Tekle, Y. et al. A Multigene analysis of Corallomyxa tenera sp. nov. suggests its membership in a clade that includes Gromia, H2aplosporidia and Foraminifera. Protist 158, 457–472, doi: 10.1016/j.protis.2007.05.002 (2007).
Swofford, D. L. Phylogenetic Analysis Using Parsimony (*and Other Methods). Version 4 (2002).
Ronquist, F. & Huelsenbeck, J. MrBayes 3: Bayesian phylogenetic inference under mixed models. Bioinformatics 19, 1572–1574, doi: 10.1093/bioinformatics/btg180 (2003).
Whelan, S. & Goldman, N. A general empirical model of protein evolution derived from multiple protein families using a maximum-likelihood approach. Mol Biol Evol 18, 691–699 (2001).
The authors are grateful to two reviewers for their comments and suggestions which improved the manuscript. We thank our colleagues at the University of South Bohemia, Jacky Cosson and Galina Prokopchuk at the University of South Bohemia for their assistance in creating the high speed videos, Raquel Perez Gomez for her help in confocal preparations and James Valdés for his advice on protein interaction. The authors extend their thanks to Jerri Bartholomew, Stephen Atkinson and Gema Alama-Bermejo for providing C. shasta genome and transcriptome actin sequences. The study was jointly supported by the Hungarian Scientific Research Fund (OTKA grant No. K112301), European Commission (ParaFishControl, H2020 EU3.2. project reference 634429; ModBiolin, FP7-REGPOT, Project reference 316304), and the Czech Science Foundation (505/12/G112). AH received support from The Academy of Science of the Czech Republic Programme in Support of Perspective Human Resources.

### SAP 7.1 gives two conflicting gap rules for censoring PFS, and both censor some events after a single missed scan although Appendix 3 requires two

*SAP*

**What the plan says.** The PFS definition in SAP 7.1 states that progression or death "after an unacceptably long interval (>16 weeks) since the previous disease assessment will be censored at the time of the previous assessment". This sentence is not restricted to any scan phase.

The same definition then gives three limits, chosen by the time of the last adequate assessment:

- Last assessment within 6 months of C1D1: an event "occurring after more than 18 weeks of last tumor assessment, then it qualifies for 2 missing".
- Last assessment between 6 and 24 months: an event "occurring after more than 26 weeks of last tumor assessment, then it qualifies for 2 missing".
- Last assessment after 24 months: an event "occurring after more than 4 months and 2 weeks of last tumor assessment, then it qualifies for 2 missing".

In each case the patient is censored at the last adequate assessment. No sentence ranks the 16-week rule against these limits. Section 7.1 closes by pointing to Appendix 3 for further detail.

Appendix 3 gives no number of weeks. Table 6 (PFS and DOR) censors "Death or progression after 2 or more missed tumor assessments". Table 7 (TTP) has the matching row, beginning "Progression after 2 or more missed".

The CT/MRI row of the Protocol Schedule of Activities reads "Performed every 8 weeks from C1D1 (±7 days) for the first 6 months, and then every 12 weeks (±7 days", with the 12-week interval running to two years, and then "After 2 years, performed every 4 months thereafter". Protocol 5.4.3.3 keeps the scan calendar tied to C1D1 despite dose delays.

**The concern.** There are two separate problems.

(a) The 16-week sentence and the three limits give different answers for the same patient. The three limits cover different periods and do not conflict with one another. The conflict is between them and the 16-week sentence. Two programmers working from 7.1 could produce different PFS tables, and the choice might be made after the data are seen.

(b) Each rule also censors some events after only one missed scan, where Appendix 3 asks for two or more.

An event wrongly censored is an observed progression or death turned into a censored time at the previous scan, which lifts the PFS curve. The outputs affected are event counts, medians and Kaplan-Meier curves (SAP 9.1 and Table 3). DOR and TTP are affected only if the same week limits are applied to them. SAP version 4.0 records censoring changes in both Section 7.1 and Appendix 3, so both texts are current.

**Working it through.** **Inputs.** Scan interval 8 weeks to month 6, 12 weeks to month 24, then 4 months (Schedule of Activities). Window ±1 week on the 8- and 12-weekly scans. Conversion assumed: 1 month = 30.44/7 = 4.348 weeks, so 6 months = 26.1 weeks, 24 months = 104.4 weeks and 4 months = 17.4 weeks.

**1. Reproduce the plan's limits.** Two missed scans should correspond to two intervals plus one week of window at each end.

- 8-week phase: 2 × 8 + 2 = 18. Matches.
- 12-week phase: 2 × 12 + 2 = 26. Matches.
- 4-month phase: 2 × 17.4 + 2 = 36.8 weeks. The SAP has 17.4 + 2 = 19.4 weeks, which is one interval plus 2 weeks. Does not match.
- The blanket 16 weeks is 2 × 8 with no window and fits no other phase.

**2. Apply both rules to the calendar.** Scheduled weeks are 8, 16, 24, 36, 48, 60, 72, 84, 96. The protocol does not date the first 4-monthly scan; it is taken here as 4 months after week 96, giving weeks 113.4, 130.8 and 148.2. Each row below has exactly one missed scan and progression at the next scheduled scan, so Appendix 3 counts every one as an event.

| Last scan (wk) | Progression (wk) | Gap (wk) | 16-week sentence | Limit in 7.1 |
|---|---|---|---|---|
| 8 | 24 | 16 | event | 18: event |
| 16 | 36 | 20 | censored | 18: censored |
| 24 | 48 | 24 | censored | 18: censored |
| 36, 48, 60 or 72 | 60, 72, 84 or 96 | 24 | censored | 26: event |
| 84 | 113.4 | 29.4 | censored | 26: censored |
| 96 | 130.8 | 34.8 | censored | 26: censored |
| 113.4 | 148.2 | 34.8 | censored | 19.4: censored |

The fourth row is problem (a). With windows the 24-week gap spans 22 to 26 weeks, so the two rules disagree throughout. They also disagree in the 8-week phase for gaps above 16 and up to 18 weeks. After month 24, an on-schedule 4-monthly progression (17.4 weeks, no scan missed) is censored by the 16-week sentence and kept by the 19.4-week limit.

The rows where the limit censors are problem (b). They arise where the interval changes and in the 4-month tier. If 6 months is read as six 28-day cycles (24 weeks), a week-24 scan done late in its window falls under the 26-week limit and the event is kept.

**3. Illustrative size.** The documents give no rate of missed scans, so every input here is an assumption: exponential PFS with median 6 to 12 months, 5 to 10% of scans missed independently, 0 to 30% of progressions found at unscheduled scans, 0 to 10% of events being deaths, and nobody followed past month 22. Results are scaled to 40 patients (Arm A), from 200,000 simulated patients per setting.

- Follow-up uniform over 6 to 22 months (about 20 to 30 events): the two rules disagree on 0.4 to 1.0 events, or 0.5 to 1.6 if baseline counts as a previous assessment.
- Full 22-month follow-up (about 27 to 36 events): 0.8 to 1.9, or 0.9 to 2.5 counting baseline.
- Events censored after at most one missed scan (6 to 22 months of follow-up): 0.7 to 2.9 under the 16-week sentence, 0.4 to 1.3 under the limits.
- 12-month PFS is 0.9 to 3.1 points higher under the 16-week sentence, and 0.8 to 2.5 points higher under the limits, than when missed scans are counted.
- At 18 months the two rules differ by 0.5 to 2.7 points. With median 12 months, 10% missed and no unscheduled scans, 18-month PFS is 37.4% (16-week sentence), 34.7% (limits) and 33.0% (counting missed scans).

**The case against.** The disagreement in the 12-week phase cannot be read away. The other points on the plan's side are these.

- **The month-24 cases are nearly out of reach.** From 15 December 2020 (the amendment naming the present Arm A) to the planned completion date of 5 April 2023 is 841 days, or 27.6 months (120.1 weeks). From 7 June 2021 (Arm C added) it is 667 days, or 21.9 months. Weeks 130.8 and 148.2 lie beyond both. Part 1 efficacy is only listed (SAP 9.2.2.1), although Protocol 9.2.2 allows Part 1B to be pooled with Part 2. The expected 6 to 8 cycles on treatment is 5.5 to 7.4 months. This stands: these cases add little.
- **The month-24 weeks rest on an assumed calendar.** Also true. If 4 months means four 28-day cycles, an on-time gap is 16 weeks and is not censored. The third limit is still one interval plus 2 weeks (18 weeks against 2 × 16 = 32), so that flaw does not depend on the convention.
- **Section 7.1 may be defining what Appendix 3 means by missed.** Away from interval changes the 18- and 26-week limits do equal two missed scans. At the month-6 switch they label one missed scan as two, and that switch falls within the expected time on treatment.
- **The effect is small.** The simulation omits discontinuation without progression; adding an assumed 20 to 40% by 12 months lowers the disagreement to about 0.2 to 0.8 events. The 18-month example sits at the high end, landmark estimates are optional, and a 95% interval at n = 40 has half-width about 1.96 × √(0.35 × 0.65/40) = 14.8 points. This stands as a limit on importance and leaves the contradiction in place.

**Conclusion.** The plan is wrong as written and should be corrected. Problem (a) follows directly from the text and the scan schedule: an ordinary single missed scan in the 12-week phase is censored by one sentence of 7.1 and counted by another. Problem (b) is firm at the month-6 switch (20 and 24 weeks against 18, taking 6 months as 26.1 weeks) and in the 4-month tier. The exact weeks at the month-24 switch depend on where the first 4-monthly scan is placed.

The authors declare no competing financial interests.
About this article
Cite this article
Hartigan, A., Estensoro, I., Vancová, M. et al. New cell motility model observed in parasitic cnidarian Sphaerospora molnari (Myxozoa:Myxosporea) blood stages in fish. Sci Rep 6, 39093 (2016). https://doi.org/10.1038/srep39093
Transcriptome of Sphaerospora molnari (Cnidaria, Myxosporea) blood stages provides proteolytic arsenal as potential therapeutic targets against sphaerosporosis in common carp
BMC Genomics (2020)
Taxonomy, phylogeny and host-parasite interaction of two novel Myxobolus species infecting Brycon orthotaenia from the São Francisco River, Brazil
Parasitology International (2020)
Selection of suitable reference genes for gene expression studies in myxosporean (Myxozoa, Cnidaria) parasites
Scientific Reports (2019)
The kinetics of cellular and humoral immune responses of common carp to presporogonic development of the myxozoan Sphaerospora molnari
Parasites & Vectors (2019)